Arthur, Mitchel given Servant Leadership Award

Huntington, Ind.—Amie Arthur and Katie Mitchel recently received the Huntington University Servant Leadership Award. The purpose of this award is to recognize students who have demonstrated leadership in the area of community and ministry service.

Students are nominated by faculty, staff and peers and must be juniors with a 2.5 grade point average or above to be eligible. Two $1,000 awards are granted, and recipients are awarded with $750 and asked to designate $250 to the charity of their choice.

Amie Arthur, daughter of Carey and Patricia Arthur, is a public relations major from Pandora, Ohio. She has chosen to donate $250 to the Disaster Action Team of the American Red Cross. For the 2007-2008 academic year, Arthur served as the public relations coordinator and the coordinator of the Fall and Spring Work Days for the Joe Mertz Center for Volunteer Service. During spring break 2007, Arthur organized several work projects in Huntington.

Arthur’s nominators, Alison Sharpe and Dr. Norris Friesen said of her: “Amie has a strong work ethic and is always upbeat and ready to do whatever is asked of her. Her life exemplifies the spirit of Joe Mertz who was an ordinary man who offered his services where needed. Amie is not seeking leadership or recognition but in humility and with sincerity seeks to put others first.”

Sharpe is Arthur’s resident director, and Dr. Norris Friesen serves as dean and vice president of the university.

Katie Mitchel, daughter of Mark and Betty Mitchel, is a social work major from Monroe, Ind. She has chosen to donate $250 to Youth for Christ. Mitchel led a 2008 spring break trip to Florida to participate in Habitat for Humanity’s Collegiate Challenge. The group helped put up hurricane strips on one duplex, and build cabinets and hang trim on another. For the 2007-2008 academic year, Mitchel served as the program coordinator for Adopt-A-Grandparent, Open Door and tutoring for the Joe Mertz Center.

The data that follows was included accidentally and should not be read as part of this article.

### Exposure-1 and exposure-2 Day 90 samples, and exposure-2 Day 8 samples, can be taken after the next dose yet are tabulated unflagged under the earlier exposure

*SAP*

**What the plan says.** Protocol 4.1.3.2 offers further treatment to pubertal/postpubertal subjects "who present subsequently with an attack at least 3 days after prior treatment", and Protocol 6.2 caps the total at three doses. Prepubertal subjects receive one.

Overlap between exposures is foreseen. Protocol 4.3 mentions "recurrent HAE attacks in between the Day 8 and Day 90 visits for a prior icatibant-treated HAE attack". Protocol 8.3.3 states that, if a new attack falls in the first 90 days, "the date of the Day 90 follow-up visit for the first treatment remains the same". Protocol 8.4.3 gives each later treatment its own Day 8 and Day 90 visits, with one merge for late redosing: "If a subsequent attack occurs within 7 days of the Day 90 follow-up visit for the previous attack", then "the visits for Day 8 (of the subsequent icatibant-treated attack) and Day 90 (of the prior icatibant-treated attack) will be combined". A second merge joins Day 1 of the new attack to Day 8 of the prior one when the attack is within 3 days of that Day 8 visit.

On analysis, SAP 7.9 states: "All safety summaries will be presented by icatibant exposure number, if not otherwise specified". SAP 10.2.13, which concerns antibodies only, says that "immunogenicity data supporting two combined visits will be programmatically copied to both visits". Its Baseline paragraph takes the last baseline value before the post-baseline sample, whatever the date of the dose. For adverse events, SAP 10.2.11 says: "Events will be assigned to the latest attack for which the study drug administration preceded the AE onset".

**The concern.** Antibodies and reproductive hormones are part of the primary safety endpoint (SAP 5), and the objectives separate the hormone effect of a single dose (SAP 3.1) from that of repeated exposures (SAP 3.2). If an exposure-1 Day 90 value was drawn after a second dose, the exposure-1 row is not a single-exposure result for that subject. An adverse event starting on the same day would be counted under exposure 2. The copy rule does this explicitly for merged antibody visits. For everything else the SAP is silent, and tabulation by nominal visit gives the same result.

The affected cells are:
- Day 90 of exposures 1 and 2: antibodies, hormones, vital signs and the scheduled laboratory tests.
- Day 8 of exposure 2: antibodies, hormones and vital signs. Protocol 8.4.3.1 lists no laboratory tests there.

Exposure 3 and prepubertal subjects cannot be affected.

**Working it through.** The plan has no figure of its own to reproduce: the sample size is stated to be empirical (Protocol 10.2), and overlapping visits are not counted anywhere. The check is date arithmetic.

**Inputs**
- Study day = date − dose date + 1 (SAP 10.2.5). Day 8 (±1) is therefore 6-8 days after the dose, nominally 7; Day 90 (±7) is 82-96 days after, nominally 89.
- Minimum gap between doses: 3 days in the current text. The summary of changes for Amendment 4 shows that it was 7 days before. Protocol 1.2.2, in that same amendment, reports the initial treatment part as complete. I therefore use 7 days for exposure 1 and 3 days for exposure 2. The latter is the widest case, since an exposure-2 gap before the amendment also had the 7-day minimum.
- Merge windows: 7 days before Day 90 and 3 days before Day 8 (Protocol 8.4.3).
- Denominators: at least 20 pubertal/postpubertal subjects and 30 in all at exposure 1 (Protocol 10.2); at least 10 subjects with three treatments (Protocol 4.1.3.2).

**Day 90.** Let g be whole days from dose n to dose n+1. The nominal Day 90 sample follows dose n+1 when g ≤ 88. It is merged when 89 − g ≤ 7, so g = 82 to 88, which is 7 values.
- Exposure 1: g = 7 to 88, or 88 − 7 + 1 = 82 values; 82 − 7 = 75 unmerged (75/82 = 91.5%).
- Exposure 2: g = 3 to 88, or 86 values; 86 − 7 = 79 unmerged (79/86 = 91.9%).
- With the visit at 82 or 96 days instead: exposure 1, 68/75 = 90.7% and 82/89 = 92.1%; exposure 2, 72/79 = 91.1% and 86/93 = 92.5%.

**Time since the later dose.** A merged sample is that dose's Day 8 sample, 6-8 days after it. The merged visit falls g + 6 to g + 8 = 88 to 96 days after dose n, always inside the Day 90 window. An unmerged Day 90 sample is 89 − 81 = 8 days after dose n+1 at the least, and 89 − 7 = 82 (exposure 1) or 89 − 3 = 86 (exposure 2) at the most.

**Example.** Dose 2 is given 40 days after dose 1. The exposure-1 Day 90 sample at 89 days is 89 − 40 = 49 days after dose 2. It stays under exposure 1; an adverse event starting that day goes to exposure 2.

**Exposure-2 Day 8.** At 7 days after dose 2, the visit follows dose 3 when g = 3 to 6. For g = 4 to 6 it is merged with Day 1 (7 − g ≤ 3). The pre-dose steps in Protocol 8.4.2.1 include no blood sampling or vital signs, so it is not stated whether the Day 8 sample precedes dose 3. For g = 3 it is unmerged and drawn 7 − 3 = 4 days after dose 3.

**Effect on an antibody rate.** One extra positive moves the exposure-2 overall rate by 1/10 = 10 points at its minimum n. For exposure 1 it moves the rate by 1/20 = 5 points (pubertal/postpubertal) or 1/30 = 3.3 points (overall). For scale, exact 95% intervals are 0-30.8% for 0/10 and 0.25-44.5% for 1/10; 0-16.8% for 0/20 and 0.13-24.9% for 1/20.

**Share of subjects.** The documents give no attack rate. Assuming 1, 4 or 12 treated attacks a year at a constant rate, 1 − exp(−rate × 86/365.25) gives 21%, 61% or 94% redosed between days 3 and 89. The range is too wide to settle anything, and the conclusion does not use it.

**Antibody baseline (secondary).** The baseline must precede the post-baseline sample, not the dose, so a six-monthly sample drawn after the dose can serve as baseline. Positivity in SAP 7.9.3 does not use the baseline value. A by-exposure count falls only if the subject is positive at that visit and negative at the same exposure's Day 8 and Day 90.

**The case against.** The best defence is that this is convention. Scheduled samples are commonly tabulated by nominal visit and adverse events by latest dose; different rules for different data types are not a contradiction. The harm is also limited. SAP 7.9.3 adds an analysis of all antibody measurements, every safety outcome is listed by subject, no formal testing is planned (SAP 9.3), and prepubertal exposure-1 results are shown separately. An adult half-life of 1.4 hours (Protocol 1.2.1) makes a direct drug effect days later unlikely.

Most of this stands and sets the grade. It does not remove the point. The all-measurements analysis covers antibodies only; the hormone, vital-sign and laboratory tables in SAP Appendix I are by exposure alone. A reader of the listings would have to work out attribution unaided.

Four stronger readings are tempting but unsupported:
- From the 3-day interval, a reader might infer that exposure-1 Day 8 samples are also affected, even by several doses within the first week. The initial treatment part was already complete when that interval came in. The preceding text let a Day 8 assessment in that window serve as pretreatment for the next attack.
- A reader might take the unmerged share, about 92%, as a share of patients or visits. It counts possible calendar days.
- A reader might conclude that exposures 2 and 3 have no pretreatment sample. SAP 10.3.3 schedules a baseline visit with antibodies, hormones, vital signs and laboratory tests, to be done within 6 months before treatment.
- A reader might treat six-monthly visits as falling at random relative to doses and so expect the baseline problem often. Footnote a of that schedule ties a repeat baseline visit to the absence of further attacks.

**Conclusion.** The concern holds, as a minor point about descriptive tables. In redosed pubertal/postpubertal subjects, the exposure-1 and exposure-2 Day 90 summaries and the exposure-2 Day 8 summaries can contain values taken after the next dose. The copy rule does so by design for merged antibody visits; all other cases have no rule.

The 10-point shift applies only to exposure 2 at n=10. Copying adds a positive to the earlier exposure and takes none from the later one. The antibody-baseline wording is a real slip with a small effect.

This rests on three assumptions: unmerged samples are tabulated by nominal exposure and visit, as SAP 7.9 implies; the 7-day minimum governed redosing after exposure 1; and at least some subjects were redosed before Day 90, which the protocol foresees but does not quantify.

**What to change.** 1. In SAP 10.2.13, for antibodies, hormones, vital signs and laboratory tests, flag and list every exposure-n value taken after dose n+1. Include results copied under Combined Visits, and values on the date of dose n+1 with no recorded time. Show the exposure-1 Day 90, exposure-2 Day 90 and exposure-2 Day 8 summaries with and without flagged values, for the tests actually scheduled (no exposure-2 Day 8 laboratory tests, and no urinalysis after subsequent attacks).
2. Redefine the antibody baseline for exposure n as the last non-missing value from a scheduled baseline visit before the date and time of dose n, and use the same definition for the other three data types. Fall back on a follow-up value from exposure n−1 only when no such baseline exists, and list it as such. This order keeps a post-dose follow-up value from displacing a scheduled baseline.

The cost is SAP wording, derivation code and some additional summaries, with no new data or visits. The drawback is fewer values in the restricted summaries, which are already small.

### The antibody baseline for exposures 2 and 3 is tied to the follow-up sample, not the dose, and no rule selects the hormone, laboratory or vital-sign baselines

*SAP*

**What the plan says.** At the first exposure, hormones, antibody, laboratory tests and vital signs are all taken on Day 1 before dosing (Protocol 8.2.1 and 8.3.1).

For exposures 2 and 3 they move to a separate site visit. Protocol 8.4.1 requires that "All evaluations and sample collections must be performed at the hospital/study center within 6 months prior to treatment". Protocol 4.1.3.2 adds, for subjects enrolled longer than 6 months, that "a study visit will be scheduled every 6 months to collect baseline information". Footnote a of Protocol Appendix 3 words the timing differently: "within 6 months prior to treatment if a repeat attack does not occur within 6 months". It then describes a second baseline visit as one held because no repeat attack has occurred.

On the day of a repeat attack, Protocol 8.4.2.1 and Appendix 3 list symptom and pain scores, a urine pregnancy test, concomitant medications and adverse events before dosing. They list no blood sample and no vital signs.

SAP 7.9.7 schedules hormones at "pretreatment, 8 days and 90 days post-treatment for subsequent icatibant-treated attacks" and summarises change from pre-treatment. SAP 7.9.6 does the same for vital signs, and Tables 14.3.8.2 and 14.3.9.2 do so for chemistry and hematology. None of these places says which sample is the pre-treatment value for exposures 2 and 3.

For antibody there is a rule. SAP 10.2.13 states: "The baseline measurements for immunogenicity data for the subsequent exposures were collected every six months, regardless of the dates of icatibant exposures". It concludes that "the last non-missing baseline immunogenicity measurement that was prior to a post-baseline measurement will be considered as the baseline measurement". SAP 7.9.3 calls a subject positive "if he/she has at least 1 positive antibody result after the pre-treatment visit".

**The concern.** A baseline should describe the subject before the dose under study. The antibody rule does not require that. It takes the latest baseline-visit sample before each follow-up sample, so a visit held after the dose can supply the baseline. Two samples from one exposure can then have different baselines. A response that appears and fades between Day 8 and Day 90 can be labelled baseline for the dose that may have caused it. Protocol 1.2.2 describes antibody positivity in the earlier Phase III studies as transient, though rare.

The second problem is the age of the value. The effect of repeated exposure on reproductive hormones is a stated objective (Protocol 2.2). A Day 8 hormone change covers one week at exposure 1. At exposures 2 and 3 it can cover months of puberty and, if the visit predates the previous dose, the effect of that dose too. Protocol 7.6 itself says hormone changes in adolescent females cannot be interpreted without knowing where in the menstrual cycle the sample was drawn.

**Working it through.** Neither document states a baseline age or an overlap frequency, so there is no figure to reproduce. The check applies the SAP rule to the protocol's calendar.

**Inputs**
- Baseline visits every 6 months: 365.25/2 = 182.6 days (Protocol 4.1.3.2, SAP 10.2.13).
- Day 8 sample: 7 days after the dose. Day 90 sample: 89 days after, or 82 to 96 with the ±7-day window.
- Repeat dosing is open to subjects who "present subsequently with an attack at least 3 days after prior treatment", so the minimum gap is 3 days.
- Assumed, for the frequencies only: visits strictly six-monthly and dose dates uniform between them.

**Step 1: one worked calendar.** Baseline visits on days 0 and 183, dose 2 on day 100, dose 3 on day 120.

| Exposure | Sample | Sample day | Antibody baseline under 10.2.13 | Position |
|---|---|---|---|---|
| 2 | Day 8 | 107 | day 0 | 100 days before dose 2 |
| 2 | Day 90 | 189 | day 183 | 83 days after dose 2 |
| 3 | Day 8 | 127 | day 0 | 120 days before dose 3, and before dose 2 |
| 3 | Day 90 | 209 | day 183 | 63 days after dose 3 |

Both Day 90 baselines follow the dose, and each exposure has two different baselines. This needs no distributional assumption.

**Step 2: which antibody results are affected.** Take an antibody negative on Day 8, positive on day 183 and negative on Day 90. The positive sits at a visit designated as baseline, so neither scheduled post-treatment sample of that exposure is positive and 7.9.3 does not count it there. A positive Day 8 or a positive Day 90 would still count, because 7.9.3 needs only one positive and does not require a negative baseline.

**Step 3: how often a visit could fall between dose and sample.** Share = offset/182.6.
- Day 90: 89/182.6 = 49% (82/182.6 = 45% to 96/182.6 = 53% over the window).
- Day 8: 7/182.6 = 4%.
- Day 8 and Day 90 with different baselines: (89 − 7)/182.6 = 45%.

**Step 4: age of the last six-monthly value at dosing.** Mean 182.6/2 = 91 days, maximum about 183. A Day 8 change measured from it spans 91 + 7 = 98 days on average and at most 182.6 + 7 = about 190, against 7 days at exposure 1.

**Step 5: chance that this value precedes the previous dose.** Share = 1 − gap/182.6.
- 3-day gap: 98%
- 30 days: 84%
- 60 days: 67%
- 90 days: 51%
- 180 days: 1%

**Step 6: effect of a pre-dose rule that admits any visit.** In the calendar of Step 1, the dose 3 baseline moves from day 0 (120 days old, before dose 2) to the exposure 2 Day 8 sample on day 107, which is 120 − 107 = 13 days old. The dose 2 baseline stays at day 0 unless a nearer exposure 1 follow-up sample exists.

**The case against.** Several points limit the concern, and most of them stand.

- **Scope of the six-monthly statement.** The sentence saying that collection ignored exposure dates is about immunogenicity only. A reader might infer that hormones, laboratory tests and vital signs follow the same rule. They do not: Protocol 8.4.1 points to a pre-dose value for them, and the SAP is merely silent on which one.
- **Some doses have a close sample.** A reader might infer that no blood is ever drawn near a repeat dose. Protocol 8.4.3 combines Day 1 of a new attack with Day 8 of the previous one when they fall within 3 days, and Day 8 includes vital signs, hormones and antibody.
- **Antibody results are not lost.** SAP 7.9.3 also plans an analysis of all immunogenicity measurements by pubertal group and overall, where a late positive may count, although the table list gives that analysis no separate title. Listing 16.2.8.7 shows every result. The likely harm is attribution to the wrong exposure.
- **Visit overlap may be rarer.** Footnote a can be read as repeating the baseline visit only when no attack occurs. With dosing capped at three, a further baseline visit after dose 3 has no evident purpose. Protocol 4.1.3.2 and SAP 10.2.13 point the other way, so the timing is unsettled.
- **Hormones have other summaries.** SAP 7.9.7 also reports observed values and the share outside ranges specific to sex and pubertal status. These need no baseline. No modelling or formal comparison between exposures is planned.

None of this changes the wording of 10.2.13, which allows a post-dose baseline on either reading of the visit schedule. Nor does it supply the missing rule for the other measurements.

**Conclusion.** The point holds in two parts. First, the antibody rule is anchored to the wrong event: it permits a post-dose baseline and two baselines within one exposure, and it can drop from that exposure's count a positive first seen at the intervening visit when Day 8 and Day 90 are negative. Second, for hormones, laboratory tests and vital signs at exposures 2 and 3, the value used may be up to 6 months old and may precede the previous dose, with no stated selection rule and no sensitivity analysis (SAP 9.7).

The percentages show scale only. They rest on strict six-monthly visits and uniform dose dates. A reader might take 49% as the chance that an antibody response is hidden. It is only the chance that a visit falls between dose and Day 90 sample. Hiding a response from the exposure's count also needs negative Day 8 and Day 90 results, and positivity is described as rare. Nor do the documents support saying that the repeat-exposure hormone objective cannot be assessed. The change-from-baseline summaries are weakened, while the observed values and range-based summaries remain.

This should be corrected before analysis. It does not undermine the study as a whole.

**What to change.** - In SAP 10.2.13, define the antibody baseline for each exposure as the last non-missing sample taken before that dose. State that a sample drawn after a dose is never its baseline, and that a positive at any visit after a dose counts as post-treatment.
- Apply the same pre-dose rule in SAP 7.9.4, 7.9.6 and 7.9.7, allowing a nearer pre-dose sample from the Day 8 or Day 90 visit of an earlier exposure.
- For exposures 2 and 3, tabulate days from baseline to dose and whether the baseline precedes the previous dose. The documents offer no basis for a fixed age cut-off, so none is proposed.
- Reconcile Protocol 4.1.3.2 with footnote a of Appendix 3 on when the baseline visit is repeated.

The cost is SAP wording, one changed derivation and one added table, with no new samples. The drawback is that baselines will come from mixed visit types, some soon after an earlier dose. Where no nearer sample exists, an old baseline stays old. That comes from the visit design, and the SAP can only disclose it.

Mitchel’s nominators, Carla MacDonald and Paul Hirschy, said of her: “Katie has a servant’s heart – she willingly jumps in and helps in volunteer projects. From children to the elderly, the needs of others are all that matters to Katie. Katie gave up playing on the volleyball team so that she could be a campus ministry coordinator in her residence hall. She loves volleyball but gave it up to help make an impact on other students in the residence hall.”

MacDonald is assistant professor of social work, and Hirschy serves as a development officer.

With a matching gift opportunity provided by the Moore Foundation of Indianapolis, the President’s Advisory Council on Excellence committed to raising enough funds so that a permanently endowed Servant Leadership Award fund could be established. With funds provided by the Moore Foundation and PACE, Huntington University now has the ability to annually fund the two $1,000 awards.

Founded in 1992, the Joe Mertz Center is a student-directed organization that mobilizes the campus community for Christian service. The JMC aims to involve students in the local community, instill a lifelong tendency toward service and promote the idea that one person can make a difference. The Joe Mertz Center has been listed as an exemplary program in the John Templeton Foundation Honor Roll of Character-Building Colleges.
Huntington University is a comprehensive Christian college of the liberal arts offering graduate and undergraduate programs in more than 70 academic concentrations. U.S.News & World Report ranks Huntington among the best colleges in the Midwest. Founded in 1897 by the Church of the United Brethren in Christ, Huntington University is located on a contemporary, lakeside campus in northeast Indiana. The University is a member of the Council for Christian Colleges and Universities (CCCU).  


Heather Barkley
Director of Communications
Joanne Green
Sports Information Director